The QRQ consists of closed-ended questions completed by in-country practitioners and academics with expertise in four subjects: civil and commercial law; constitutional law, civil liberties, and criminal law; labor law; and public health. The QRQ is administered by the WJP research team on an annual basis in every country or jurisdiction measured in our Index. These questionnaires gather timely input on a range of topics from practitioners who frequently interact with state institutions. Such topics include information on the efficacy of courts, the strength of regulatory enforcement, and the reliability of accountability mechanisms.  

The GPP is a household survey administered to the general public in each country and jurisdiction included in the Index. It is now generally administered every two to three years by leading local polling companies to a representative sample of 1,000 respondents in each country or jurisdiction. The poll has historically been conducted in the three largest cities in each country or jurisdiction, but the WJP is transitioning to nationally representative polls. The GPP questionnaire includes 127 perception-based questions and 213 experience-based questions, along with sociodemographic information on all respondents. 

In addition, the WJP incorporates a few third-party sources in the Index scores. These TPS cover topics that cannot be adequately measured through our surveys, such as the number of deaths due to terrorist incidents or civil conflict in a country or jurisdiction. These TPS account for 14 of the variables included in the Index.  

What is considered a “statistically significant” change in a factor?  

The measure of change over time is constructed in three steps. First, last year’s scores are subtracted from this year’s to obtain, for each country and each factor, the annual difference in scores. To test whether the annual changes are statistically significant, a bootstrapping procedure is used to estimate standard errors. To calculate these errors, 100 samples of respondent-level observations (of equal size to the original sample) are randomly selected with replacement for each country from the pooled set of respondents for last year and this year. These samples are used to produce a set of 100 country-level scores for each factor and each country, which are utilized to calculate the final standard errors. These errors—which measure the uncertainty associated with picking a particular sample of respondents—are then employed to conduct pairwise t-tests for each country and each factor. Finally, to illustrate the annual change, a measure of change over time is produced based on the value of the annual difference and its statistical significance (at the 10% level).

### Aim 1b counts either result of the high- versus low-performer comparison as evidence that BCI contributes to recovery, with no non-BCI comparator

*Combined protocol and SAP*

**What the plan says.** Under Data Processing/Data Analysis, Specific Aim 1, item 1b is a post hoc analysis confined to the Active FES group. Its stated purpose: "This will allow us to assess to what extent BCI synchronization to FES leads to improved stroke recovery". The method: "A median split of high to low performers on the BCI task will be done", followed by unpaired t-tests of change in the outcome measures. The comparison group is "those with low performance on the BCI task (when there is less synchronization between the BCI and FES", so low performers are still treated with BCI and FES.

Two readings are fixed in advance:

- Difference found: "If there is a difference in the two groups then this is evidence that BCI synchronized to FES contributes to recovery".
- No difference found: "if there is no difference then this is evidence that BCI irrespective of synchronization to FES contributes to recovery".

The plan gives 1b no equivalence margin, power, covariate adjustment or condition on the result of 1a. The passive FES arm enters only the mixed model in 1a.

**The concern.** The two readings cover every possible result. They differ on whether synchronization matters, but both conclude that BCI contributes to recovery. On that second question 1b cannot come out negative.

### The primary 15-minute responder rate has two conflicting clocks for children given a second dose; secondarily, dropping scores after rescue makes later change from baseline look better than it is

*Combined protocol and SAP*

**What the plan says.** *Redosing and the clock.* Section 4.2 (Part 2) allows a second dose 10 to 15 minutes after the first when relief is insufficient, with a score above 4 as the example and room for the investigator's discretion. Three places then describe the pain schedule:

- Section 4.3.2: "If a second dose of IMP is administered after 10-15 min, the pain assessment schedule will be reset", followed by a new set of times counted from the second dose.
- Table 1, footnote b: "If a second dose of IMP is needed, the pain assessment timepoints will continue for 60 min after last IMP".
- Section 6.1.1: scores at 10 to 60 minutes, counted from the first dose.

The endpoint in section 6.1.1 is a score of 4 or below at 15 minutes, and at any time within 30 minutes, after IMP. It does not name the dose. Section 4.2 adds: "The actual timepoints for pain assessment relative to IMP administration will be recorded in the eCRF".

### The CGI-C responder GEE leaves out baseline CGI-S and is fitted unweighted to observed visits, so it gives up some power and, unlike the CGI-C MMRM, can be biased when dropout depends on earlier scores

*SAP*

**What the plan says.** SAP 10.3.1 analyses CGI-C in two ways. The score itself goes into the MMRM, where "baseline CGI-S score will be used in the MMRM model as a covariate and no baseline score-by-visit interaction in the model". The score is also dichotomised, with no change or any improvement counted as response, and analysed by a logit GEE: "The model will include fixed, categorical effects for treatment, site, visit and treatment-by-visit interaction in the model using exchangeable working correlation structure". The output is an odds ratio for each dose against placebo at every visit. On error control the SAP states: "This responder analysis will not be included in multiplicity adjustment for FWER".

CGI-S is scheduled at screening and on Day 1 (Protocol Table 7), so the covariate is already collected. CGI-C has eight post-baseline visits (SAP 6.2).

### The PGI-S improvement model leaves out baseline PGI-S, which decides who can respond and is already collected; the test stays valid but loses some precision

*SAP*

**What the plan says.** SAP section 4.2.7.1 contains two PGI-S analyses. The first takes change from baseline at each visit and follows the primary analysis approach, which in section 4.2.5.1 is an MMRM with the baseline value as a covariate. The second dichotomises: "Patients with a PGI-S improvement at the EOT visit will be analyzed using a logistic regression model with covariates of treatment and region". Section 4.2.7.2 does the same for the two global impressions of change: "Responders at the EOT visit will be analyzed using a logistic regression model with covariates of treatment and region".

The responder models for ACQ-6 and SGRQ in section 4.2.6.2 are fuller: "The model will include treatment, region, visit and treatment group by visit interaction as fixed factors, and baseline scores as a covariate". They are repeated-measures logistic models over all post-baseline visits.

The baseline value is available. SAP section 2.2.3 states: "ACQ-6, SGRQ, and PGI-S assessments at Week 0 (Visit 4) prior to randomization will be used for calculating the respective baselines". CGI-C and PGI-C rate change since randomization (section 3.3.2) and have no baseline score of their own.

Between the GPP, QRQ, and the third-party source data, the WJP collects and analyzes data for more than 550 question-level variables that are used to build the WJP Rule of Law Index

The GPP and QRQ cover sensitive topics that people may not want to discuss. How do you address this?  

Some of the questions that we ask in our surveys are sensitive in nature. Our local polling partners use a variety of interviewing techniques to ensure that respondents are comfortable answering these questions. In some cases, a respondent may not be comfortable answering a certain question. All respondents have the option of not answering or saying that they do not know the answer to a question.  

In very rare cases, it may not be possible to ask a certain question in a country or jurisdiction. If that is the case, the question may be slightly modified or removed from the questionnaire. 

How do I learn more? 

If you want to learn more about the methodology used to create the Index, you can visit our page here. You can also visit our Variable Map, which contains all the questions that go into the Index and how they’re organized.   

Don’t miss the global launch of the 2023 WJP Rule of Law Index on Wednesday, October 25 at 10am EDT. There’s still time to register to attend our live, virtual event.  

title bar

Read More

title bar
Alejandro Gonzalez Arreola addresses a panel of experts at WJP Mexico's Open Justice Metric launch

The World Justice Project (WJP) is pleased to announce that WJP Mexico Country Office Director Alejandro González Arreola has been named the global organization’s next Chief Engagement Officer. In his new Washington-D.C.-based role, Alejandro will build, strengthen, and support WJP’s global network of rule of law stakeholders; lead global policy engagement, advocacy initiatives, and campaigns on rule of law topics; and spearhead WJP’s work to advance the rule of law through strategic convenings, including the World Justice Forum.  

Read More
Image from "Ruby's Story" on the International Justice Mission's website

The International Justice Mission (IJM) uses the World Justice Project Rule of Law Index in their work to end modern-day slavery. During the 2023 Index launch, Samson Inocencio, IJM’s regional vice president for Asia Pacific, joined other leaders to explain how. We spoke further with him to learn how the rule of law and the Index help IJM fight violence against people living in poverty. 

Read More